Empower the Employee

At the Ritz-Carlton, they allow the employees to spend up to $2000, if necessary, to take care of a customer’s problem. Without management approval!

That is the way to do it. No micromanagement here. That is the main reason that their labor turnover rate is less than a third of most hospitality places.

Get them to feel ownership

This is just one way that businesses show respect for their staff. Sure, I bet they go through a rigorous training routine. But once they get past that, the employee is empowered. And it shows in their approach to the job.

https://tabletalkpdx.com/2014/04/06

The best compliment

The best compliment you can receive from a customer is when they ask you if you are the owner. Give your employees the chance to get that compliment!

There are many ways you can aid them in this endeavor. Start with the training. Be thorough in this. No short cuts. And then give them the chance to show you what they are capable of.

Respect them

This is another way that I find to be very effective. If they are respected by the authority figure, they will be more likely to help you succeed in your business. They will look out for theft, they will be eager to satisfy customers’ needs, they will get along better with coworkers, and will just overall look out for you.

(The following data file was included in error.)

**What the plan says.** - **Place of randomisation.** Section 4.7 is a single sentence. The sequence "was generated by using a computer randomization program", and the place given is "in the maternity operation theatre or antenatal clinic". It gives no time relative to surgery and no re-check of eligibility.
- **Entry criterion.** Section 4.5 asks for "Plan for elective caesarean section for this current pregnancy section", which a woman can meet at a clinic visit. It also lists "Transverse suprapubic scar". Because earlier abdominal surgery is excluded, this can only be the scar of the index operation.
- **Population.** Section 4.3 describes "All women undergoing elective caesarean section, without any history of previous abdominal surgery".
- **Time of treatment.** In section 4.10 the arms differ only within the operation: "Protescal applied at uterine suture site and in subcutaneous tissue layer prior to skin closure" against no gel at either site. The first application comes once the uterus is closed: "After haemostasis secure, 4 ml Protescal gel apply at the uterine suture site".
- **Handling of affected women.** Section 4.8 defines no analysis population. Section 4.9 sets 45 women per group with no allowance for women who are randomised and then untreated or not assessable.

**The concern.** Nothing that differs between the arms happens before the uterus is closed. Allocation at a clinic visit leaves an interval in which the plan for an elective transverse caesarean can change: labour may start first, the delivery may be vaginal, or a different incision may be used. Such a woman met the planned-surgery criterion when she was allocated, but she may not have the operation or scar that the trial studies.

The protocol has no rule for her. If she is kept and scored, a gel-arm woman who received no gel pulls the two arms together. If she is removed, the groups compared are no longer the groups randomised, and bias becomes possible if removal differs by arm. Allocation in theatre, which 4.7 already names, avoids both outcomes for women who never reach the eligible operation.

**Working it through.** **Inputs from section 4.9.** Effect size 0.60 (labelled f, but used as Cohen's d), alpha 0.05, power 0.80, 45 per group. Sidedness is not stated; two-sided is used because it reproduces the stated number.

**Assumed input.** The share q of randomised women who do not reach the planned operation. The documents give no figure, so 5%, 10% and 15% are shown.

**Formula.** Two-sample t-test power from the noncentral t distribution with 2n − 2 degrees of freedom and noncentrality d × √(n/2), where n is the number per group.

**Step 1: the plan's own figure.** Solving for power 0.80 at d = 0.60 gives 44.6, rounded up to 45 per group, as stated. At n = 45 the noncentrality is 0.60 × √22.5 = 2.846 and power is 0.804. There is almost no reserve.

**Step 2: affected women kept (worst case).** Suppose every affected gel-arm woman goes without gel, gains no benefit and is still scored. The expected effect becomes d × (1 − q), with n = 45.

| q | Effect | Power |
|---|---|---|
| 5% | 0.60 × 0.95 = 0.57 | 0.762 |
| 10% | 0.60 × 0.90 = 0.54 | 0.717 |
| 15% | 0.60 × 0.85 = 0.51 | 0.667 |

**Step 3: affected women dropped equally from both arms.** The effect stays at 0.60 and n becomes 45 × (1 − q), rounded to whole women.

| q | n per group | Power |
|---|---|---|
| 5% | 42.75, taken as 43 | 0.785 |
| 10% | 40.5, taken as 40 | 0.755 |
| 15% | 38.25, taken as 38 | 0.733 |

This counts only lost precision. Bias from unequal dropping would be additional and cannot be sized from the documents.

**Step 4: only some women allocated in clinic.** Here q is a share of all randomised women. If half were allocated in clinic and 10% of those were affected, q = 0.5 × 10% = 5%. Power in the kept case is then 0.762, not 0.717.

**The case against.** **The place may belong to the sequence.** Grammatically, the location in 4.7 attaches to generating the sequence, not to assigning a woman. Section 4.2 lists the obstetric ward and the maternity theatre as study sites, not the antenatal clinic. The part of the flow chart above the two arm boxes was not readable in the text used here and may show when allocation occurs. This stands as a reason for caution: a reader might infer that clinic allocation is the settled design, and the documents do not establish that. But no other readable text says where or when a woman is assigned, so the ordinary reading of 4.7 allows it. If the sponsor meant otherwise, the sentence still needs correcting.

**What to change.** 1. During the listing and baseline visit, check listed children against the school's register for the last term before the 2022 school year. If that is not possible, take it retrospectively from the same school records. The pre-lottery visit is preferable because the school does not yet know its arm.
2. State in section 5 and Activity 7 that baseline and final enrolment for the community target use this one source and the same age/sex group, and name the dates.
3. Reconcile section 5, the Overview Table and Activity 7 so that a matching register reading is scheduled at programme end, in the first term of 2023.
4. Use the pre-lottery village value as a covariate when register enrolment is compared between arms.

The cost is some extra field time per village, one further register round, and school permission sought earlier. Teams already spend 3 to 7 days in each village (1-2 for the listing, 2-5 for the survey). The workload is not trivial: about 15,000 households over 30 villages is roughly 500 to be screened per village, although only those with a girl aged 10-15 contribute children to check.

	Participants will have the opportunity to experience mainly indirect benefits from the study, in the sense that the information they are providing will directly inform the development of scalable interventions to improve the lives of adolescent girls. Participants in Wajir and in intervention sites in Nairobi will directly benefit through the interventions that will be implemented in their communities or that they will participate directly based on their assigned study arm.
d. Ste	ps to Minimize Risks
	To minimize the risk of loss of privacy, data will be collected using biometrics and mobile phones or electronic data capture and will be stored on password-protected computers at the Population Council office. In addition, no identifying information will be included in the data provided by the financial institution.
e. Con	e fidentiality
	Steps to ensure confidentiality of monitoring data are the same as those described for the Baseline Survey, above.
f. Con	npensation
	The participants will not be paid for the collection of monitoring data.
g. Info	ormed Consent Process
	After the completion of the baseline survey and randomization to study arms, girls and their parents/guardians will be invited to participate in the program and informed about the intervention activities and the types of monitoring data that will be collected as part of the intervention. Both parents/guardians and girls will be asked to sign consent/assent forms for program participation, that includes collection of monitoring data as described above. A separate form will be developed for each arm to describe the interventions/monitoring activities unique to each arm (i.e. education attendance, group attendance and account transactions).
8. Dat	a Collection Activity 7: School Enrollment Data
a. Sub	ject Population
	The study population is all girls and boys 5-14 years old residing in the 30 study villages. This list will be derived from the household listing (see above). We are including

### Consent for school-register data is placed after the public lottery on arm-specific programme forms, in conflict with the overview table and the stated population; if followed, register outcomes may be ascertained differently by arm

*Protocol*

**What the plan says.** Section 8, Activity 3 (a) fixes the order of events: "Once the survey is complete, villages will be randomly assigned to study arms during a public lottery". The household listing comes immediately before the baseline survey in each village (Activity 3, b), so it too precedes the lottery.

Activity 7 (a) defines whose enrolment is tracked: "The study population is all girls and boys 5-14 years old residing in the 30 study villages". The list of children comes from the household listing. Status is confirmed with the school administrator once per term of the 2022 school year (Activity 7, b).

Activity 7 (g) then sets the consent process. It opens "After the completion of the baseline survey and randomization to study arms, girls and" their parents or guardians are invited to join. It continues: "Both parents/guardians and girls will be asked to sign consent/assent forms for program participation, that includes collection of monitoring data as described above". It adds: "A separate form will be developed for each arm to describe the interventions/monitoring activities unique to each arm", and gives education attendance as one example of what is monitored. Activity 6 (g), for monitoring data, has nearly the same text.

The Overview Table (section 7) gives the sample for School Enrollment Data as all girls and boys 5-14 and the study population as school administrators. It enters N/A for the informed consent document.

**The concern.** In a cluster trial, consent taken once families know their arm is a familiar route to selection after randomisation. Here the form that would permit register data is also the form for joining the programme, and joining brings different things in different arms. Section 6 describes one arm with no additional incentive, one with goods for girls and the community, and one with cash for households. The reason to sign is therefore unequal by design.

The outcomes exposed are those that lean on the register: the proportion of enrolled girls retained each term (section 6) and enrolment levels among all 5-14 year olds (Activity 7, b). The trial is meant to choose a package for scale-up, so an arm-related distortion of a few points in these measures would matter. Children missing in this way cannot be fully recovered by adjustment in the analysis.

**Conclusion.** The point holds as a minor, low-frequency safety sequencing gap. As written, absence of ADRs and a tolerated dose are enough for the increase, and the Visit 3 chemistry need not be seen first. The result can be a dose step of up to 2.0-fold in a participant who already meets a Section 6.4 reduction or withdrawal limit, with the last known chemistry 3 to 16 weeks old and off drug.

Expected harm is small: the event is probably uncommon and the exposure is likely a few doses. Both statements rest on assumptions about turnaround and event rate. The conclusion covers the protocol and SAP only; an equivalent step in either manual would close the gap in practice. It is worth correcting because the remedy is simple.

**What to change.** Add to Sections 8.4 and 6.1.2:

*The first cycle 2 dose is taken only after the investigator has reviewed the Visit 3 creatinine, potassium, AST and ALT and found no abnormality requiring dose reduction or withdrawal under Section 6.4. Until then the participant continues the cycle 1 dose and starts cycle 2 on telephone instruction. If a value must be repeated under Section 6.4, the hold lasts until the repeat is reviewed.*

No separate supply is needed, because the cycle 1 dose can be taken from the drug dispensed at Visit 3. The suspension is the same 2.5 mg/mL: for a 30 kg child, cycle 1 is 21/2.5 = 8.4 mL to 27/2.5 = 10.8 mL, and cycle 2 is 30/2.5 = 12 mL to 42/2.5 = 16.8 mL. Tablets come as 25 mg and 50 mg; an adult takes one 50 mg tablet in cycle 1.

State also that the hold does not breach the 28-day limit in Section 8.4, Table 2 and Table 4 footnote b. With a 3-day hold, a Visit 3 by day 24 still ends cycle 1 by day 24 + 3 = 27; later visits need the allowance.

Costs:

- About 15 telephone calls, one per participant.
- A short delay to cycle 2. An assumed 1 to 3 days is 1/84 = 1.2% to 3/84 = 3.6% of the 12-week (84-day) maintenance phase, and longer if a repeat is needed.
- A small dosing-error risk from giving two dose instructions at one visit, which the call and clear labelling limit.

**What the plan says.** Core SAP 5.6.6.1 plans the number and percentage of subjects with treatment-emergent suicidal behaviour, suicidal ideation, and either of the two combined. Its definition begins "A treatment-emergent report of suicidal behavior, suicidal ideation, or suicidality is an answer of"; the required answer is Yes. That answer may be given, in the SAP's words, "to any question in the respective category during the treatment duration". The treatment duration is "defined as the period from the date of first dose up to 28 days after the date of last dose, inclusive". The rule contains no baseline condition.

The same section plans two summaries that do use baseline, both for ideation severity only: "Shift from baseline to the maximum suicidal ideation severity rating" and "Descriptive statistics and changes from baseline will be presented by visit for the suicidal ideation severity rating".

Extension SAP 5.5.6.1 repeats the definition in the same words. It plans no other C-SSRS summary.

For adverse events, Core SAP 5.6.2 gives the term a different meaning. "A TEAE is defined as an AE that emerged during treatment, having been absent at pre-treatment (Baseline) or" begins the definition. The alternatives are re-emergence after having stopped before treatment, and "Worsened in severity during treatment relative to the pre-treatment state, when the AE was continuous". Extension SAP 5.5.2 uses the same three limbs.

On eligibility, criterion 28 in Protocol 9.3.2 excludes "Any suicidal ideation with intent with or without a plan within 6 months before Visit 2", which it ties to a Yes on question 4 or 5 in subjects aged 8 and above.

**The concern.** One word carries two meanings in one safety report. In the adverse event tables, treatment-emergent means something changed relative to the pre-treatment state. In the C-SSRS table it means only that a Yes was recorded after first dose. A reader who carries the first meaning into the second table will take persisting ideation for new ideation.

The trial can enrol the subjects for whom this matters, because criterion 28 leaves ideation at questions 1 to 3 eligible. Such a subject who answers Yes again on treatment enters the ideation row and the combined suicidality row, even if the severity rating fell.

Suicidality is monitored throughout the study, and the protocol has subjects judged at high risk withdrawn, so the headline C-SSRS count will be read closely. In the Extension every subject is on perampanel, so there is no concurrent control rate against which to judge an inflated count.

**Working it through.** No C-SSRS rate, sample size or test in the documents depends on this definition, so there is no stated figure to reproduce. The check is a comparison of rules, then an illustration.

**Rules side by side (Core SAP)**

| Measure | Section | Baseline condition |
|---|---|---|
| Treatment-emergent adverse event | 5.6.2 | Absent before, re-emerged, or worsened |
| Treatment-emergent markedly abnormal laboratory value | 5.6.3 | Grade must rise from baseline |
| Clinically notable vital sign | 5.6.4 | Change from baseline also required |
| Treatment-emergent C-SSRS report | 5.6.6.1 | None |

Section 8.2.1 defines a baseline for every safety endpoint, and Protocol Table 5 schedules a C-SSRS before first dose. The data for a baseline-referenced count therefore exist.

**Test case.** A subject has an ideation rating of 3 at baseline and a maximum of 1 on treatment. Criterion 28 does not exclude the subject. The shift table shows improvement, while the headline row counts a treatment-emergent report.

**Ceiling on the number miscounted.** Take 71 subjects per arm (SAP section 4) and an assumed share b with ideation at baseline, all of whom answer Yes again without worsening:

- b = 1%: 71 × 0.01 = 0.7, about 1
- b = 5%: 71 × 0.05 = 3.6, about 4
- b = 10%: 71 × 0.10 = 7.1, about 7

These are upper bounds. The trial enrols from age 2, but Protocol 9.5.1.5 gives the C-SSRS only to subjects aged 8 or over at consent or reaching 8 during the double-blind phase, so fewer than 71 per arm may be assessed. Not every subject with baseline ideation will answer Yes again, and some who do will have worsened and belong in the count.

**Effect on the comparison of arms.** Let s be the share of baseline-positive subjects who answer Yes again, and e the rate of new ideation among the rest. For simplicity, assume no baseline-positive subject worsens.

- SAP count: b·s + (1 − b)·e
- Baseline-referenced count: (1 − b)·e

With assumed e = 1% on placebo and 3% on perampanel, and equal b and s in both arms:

When I say respect, I mean many things. Use their names. Feed them. Buy them a beer after work. But also that means to trust them. An employee who feels trusted–instead of micromanaged– will be more willing to go that extra mile.

Keep them in the loop

So many owners like to play things very close to the vest. Not tell their employees what is going on. I find that if you keep them up on the ins and outs of the business, they will also be willing to do more.

Let them know what is going on. Don’t be afraid to be a bit vulnerable. Trust them. Tell them about how sales are going. Tell them about what is up with the food costs. The beverage costs. The labor costs.

Turns out they will actually start looking out for you more. They will look for ways to waste less. They will be less likely to help themselves to that bottle of wine that has been sitting around forever. To that second or third free beer.

Finally, you can relax

If you do this right, train those employees correctly (and of course revisit that training), and then leave them alone, you can start to enjoy life a little more. No more 80 hour weeks because you feel the need to micromanage every detail.

Show them the way and then get out of the way. I think you will be surprised by the results. Happier employees, happier customers, happier owner.

 

 

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